‘Morning ladies,’ the Overlooker called, leaning on the jamb of the spinning shed door, a cigarette stuck to his lips, his hands stuffed in the pockets of his brown coat. Tall, dark and ruggedly handsome, Billy Smith at twenty-eight had still not succumbed to marriage. His reputation for enjoying the ladies was well known around the millworkers. Despite the dangling cigarette he managed a cheeky smile as he watched the women march towards the clocking-in shed, their chattering voices filling the yard and creating a merry atmosphere in the grey, frosty surroundings. Raising his head and pursing his lips Billy exhaled a mouthful of smoke letting it plume into the frigid air. Nipping the end of his cigarette he dropped the tab end into the breast pocket of his coat, frowning as he caught sight of the women’s curlers. Thankfully, most were concealed by headscarves, but two always seemed to peep out at the front. Smirking, he called out, ‘Must be Friday I see,’ and gave a loud wolf-whistle, rubbing his nicotine-stained fingers together to remove bits of tobacco.
‘Not much gets past you Billy boy, does it?’ Shirley Burton called back and at the same time patted her headscarf where curlers were neatly rolled in her hair. ‘If I’m lucky tonight, it just might be the last time you’ll have a chance to squint at me dressed to kill,’ she scoffed, then nudging, Kathleen, ‘he’s a cheeky bugger and a dirty one too.’
‘Well you should know,’ Kathleen remarked sourly. She knew Shirley and Billy had been having an affair for the last three months.
Shirley snorted and linking her arm with Kathleen’s, walked into the small and draughty lean-to clocking-in shed.
Rigid with disapproval Kathleen reached for the “Out Rack”, pulled out her card and dipped it into the heavy grey machine, listening for the deep clunking sound as it stamped the time. ‘I take it you’re coming with us tonight then?’ She retrieved her card and stepped forward to push it into the “In Rack”. Turning back she looked to see how many cards were left in the “Out Rack” and scanned the names, satisfied she did not have to clock-in one of her mates. ‘So are you? You’ve not answered my question.’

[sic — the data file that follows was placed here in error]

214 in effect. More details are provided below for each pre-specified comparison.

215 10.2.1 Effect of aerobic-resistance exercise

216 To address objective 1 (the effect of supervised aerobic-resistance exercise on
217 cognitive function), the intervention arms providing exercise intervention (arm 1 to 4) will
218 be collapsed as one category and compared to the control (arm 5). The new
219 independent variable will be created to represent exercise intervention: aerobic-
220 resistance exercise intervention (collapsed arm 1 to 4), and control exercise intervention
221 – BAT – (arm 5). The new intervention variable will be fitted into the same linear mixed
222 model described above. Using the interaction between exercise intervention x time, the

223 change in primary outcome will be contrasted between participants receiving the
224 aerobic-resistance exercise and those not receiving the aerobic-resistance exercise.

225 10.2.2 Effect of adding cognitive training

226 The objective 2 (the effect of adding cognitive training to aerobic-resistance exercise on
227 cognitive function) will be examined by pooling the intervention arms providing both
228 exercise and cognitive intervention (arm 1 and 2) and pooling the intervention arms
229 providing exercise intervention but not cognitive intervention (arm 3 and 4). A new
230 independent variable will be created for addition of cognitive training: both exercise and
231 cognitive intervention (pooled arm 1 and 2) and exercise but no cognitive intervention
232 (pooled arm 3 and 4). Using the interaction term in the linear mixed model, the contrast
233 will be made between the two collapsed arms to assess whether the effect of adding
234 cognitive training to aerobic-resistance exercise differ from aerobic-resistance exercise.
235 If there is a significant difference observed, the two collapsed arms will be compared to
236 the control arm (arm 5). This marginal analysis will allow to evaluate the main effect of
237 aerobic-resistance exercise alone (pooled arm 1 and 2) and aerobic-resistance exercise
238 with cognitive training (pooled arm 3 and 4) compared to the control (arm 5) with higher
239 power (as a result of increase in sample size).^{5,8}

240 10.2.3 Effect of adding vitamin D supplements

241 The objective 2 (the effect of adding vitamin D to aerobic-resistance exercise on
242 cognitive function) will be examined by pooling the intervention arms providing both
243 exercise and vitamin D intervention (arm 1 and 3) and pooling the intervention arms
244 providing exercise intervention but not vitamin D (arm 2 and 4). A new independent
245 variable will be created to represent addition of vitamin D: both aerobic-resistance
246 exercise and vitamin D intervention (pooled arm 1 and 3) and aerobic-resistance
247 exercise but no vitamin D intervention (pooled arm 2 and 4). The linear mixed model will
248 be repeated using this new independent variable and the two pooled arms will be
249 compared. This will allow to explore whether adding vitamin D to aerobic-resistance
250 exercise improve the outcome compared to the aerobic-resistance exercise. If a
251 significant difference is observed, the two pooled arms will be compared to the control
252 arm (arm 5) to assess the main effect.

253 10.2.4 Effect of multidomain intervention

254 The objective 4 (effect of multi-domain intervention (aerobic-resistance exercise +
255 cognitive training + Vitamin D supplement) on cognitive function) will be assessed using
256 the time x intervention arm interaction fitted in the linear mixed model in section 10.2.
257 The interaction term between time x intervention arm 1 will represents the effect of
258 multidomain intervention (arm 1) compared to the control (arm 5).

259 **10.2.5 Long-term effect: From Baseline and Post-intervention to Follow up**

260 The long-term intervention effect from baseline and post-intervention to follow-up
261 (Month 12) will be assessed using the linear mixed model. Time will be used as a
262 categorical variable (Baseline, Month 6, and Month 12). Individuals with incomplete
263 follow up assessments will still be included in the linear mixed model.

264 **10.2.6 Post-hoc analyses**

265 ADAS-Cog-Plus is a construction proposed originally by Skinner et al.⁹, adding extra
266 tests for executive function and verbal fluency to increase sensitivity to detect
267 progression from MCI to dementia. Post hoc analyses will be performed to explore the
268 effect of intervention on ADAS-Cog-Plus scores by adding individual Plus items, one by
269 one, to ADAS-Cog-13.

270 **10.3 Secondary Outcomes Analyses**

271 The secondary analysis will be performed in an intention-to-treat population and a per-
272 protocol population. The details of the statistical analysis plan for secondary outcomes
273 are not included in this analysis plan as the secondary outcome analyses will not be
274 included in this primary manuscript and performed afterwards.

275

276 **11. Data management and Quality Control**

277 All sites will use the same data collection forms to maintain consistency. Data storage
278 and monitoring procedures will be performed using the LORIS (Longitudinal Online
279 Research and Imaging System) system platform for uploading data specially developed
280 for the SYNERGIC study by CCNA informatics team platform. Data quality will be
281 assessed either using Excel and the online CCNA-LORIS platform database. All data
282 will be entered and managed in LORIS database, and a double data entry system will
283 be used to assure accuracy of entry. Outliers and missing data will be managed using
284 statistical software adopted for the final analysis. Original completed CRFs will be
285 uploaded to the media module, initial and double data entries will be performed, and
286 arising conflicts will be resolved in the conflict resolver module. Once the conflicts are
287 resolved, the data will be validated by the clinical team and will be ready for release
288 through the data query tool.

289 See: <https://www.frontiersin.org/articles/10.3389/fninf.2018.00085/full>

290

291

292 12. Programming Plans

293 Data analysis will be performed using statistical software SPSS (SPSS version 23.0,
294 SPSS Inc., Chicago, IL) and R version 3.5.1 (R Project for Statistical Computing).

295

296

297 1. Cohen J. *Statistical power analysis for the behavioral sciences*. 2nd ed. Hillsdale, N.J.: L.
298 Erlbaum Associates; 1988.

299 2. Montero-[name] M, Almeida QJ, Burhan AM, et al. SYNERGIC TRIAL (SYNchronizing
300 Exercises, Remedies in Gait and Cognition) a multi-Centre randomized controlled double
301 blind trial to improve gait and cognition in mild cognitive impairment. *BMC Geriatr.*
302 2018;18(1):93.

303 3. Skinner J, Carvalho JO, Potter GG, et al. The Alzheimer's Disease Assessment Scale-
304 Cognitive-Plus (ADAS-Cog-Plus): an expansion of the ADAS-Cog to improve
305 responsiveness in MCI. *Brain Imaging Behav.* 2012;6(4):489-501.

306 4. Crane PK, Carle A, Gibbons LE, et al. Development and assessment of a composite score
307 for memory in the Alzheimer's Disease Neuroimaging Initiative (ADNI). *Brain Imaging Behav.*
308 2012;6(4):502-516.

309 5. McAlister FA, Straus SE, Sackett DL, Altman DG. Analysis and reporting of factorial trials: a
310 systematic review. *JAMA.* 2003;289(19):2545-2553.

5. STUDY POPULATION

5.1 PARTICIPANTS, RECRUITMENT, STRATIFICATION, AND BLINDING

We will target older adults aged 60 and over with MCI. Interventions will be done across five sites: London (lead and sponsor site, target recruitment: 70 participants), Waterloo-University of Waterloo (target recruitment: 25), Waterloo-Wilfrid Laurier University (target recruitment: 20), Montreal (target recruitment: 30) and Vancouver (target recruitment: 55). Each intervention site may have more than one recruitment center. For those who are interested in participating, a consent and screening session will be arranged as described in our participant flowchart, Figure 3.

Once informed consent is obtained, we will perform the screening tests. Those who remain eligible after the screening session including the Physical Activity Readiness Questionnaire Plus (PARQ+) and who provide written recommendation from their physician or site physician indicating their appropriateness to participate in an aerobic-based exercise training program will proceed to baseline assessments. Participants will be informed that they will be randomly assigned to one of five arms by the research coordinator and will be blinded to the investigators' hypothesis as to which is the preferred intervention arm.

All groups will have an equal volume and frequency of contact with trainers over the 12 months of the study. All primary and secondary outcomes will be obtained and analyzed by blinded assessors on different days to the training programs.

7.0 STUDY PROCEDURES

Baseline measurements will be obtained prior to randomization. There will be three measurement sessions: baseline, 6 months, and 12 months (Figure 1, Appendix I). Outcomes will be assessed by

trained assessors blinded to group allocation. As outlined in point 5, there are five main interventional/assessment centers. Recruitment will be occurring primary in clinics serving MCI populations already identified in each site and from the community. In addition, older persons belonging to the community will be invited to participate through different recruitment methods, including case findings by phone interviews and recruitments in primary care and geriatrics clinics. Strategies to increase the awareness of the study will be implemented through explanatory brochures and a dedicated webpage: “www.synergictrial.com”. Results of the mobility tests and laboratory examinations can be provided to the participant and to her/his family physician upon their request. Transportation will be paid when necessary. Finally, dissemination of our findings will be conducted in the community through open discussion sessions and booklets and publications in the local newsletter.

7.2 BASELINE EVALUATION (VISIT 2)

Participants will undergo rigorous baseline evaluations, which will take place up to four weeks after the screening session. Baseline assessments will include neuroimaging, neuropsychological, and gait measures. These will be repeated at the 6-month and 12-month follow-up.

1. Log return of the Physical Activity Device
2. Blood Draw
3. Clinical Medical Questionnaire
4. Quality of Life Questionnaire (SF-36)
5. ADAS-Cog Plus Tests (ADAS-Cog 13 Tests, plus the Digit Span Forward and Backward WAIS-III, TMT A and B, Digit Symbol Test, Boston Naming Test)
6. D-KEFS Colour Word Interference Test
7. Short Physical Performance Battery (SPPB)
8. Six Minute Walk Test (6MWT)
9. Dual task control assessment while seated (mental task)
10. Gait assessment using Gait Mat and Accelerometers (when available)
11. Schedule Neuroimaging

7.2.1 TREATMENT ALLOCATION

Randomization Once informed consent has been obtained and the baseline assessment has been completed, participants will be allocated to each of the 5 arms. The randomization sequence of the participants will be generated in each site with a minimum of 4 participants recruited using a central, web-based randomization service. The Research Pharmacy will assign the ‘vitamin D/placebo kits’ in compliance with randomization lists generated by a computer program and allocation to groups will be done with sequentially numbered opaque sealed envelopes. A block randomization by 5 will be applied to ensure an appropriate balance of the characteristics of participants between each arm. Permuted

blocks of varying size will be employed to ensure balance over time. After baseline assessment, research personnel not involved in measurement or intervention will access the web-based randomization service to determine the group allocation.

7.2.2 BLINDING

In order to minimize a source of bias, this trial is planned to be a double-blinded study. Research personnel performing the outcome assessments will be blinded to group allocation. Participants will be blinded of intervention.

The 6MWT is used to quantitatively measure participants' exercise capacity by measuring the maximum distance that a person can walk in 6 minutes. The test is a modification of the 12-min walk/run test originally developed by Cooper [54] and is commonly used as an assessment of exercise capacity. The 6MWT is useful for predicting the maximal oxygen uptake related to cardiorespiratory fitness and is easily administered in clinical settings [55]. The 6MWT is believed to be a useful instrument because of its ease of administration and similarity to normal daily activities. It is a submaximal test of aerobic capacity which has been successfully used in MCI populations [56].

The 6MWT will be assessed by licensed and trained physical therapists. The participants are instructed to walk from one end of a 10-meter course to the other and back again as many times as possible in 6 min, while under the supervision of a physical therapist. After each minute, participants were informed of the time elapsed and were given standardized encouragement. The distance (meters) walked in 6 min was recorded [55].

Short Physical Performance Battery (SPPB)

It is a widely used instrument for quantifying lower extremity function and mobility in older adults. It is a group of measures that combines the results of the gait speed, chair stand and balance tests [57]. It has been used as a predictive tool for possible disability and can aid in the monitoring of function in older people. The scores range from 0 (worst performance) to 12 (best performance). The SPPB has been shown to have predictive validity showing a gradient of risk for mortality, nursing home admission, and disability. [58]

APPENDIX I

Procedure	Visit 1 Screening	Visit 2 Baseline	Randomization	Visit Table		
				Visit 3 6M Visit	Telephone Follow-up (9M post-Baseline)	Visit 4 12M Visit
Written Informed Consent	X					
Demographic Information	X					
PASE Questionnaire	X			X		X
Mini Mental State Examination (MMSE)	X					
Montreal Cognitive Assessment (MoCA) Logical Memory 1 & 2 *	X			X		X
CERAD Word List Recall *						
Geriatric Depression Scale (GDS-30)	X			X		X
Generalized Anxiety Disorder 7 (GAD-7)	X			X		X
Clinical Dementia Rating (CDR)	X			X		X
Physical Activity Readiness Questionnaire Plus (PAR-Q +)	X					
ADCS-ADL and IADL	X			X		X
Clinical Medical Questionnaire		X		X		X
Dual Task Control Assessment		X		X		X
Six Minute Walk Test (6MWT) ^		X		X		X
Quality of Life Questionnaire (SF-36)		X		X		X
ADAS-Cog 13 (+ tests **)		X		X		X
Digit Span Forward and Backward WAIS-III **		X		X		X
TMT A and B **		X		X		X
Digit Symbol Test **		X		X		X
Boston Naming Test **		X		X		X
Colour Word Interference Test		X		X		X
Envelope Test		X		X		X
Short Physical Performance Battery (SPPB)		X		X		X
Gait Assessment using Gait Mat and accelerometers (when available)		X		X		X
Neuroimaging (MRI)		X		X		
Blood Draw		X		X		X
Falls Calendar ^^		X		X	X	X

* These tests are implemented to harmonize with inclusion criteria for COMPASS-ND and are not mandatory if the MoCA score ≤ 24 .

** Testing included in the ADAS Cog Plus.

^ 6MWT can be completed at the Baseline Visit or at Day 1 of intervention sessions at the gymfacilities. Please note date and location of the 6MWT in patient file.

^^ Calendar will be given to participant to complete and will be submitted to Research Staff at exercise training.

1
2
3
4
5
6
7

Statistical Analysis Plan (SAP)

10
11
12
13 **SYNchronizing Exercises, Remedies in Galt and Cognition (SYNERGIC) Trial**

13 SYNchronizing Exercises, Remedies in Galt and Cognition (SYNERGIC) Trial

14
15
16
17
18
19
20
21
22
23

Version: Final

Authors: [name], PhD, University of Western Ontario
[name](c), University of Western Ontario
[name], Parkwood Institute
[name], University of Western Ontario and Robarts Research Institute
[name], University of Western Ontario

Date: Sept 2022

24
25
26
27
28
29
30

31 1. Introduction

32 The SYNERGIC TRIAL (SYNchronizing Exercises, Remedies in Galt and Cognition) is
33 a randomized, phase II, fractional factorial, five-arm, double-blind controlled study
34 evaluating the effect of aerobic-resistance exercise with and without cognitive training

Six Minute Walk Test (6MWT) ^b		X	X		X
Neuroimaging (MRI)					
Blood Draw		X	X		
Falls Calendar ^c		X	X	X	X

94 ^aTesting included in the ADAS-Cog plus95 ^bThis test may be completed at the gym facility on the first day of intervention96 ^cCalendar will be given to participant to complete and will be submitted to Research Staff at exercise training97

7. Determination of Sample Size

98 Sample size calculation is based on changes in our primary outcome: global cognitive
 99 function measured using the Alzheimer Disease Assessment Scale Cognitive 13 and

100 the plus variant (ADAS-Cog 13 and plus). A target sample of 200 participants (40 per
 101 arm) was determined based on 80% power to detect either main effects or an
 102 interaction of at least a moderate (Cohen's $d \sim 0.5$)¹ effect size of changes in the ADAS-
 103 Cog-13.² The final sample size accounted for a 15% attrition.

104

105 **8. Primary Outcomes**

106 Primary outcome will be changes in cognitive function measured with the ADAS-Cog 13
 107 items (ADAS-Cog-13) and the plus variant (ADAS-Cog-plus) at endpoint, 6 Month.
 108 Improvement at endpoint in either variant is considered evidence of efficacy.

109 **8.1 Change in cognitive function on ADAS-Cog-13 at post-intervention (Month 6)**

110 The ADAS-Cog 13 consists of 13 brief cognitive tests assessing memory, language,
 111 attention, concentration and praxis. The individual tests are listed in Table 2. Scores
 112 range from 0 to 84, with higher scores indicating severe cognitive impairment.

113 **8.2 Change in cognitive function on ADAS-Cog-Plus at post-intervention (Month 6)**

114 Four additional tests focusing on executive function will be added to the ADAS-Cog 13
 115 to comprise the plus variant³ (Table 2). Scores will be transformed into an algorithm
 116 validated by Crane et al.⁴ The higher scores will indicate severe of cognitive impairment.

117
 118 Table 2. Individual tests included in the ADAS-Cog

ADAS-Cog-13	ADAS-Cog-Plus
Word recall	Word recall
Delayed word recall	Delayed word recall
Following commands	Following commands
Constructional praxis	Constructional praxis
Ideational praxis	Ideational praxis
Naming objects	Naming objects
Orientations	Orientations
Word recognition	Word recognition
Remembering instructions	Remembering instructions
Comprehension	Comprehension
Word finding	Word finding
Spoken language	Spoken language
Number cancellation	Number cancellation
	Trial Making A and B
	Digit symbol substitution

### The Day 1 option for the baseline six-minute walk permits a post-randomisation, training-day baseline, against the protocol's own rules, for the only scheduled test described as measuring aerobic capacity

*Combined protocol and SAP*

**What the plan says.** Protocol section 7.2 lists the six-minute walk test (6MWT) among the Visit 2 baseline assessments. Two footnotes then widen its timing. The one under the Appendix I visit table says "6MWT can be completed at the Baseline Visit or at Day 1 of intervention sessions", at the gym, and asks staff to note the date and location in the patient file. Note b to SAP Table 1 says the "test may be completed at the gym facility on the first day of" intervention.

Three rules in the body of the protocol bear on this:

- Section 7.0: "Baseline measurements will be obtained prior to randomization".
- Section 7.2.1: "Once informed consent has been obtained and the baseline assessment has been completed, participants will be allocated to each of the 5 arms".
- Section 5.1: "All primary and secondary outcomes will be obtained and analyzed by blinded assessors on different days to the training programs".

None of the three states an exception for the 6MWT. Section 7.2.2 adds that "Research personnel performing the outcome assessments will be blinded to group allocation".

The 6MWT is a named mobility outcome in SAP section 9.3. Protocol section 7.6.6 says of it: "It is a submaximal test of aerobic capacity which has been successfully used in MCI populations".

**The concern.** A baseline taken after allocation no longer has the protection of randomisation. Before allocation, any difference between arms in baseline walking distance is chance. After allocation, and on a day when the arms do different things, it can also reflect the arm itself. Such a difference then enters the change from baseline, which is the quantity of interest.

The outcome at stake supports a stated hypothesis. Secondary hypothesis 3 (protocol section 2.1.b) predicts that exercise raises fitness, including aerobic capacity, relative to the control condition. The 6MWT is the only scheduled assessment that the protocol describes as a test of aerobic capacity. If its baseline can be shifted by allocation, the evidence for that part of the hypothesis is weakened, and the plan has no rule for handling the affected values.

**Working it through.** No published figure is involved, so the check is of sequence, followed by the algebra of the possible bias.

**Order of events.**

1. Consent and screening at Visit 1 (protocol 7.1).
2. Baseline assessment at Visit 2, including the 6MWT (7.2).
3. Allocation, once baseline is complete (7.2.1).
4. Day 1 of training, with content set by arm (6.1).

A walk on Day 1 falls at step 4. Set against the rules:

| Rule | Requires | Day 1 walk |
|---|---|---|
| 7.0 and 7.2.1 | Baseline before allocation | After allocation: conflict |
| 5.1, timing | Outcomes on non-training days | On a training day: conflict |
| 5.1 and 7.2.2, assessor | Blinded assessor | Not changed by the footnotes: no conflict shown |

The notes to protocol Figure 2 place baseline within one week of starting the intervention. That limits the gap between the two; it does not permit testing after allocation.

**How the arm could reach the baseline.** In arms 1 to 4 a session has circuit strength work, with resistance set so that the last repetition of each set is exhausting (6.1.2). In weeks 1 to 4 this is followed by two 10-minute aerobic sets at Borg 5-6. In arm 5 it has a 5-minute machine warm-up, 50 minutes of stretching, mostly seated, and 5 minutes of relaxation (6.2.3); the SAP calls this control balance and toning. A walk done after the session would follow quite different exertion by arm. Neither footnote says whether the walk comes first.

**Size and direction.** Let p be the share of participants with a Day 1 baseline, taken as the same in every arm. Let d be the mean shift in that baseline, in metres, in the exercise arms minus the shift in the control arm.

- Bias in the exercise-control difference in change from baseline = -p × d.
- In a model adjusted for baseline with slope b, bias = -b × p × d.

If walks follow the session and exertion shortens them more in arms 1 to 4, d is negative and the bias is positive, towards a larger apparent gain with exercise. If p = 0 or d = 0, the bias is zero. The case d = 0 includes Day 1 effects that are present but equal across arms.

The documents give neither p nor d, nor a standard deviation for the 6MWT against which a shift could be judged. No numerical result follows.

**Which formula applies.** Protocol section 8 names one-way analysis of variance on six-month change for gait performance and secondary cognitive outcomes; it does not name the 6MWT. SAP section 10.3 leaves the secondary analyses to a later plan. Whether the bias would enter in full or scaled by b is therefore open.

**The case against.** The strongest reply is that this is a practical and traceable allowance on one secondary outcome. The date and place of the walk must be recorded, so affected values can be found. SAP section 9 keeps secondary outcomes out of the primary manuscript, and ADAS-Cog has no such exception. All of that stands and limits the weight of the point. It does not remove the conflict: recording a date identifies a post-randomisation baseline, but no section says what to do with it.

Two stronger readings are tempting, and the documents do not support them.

Shirley sidled towards her. ‘Give over Kath. You know the score, but I’ll try and stop by before the game begins, you know me.’
‘That’s the point Shirley, I do know you and believe you me you are playing a very dangerous game.’
‘Just cover for me and no one will be any the wiser. No one’s going to get hurt.’
Kathleen shook her head, her tone registering her disapproval. ‘Well don’t come running to me when it all gets nasty and your Jimmy throws you out.’
‘I’m just having a bit of fun, Kathleen.’ Stepping back to the entrance, Shirley gave a little wave to Billy Smith, who was still propped against the door.
‘What are you playing at?’ Kathleen hissed, her voice thick with concern as they nudged their way through to the cloakroom. ‘You know as well as I do there’s no good in that Billy, he’s only interested in one thing and he’ll hurt you in the end.’ Tucking a strand of loose hair under the hairnet hidden beneath her turban, Kathleen saw a sly smile cross Shirley’s face and wondered what had happened to her friend that she was behaving like a common trollop. As fond of Shirley as she was – they went back a long way – this carry on with the Overlooker was ridiculous. Shirley and Jimmy had problems, but she had not expected her friend to turn to someone like the lecherous Billy Smith, who was neither married nor interested in anything more than getting his leg over, ruining other people’s relationships in the process.